9. Indeed, in an old case known as Re Heslop 163 ER 1100 (1846), the court refused an application to revoke a grant of letters of administration, which was made on the grounds that revocationof the grant and making of a new grant in favour of another person would be convenient to the original administratrix and would enablethe estate to be administered without resorting to an action before the Chancery Court. The court refused to accede to the application,observing that a very strong ground would have to be shown and a mere suggestion of convenience to avoid a Chancery suit was notsuch a strong ground.

10. The reluctance of the court to relieve a grantee of his duty under a grant is self-evident. Taking up a grant is a serious responsibilityas is evidenced by the contents of the standard oath that an intending administrator needs to make before his application for grantwill be approved. Normally, an administrator is expected to complete the administration of the estate, which the grant empowershim to do. Inconvenience and lack of time are not generally accepted as good reasons for not performing such duty. Occasionally,the court would be prepared to relieve an administrator of his duty if, through advancing age, the administrator is no longer ableto continue with his duty under the grant. See, for instance, Re Galbraith [1951] P 422.

11. In light of the above discussion, it must be obvious that the present application for revocation of the letters of administration,which is in substance an application by the administrator to be relieved of his duty, is not particularly well grounded and the Courthas great reluctance in acceding to the application.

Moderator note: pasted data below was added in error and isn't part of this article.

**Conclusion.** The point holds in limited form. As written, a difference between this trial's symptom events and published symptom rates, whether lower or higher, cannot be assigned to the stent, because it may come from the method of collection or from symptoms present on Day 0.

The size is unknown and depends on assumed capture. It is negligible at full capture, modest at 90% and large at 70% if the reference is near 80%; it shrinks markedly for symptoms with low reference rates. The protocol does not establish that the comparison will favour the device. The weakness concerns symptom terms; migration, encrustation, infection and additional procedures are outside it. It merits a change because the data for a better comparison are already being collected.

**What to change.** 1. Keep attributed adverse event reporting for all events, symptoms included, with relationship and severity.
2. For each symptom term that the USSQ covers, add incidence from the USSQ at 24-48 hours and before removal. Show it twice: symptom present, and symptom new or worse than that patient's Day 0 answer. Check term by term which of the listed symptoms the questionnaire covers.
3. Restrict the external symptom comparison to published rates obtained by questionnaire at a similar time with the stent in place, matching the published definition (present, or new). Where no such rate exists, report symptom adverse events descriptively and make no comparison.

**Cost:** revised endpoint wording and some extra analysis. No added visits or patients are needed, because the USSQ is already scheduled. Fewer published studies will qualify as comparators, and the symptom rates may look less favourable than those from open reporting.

12. However, as has been pointed out by the court in Re Galbraith, at page 424, the court has to consider its objects in looking after the estate, in looking after the proper representation and,not least, in looking after the interests of the parties beneficially interested. See also Re Loveday [1900] P 154, a revocation case of rather different facts, where Jeune P stated in general terms the considerations of the court as follows (atp 156):

“… the real object which the Court must always keep in view is the due and proper administration of the estate and the interestsof the parties beneficially entitled thereto; and I can see no good reason why the Court should not take fresh action in regard toan estate where it is clear that its previous grant has turned out abortive or inefficient. If the Court has in certain circumstancesmade a grant in the belief and hope that the person appointed will properly and fully administer the estate, and if it turns outthat the person so appointed will not or cannot administer, I do not see why the Court should not revoke an inoperative grant andmake a fresh grant.”

13. In the instant case, though the administrator’s attitude leaves much to be desired, the Court must not lose sight of the overallinterest of the estate, its proper representation and, not least, the interests of all those who are beneficially interested –including of course that of the widow’s.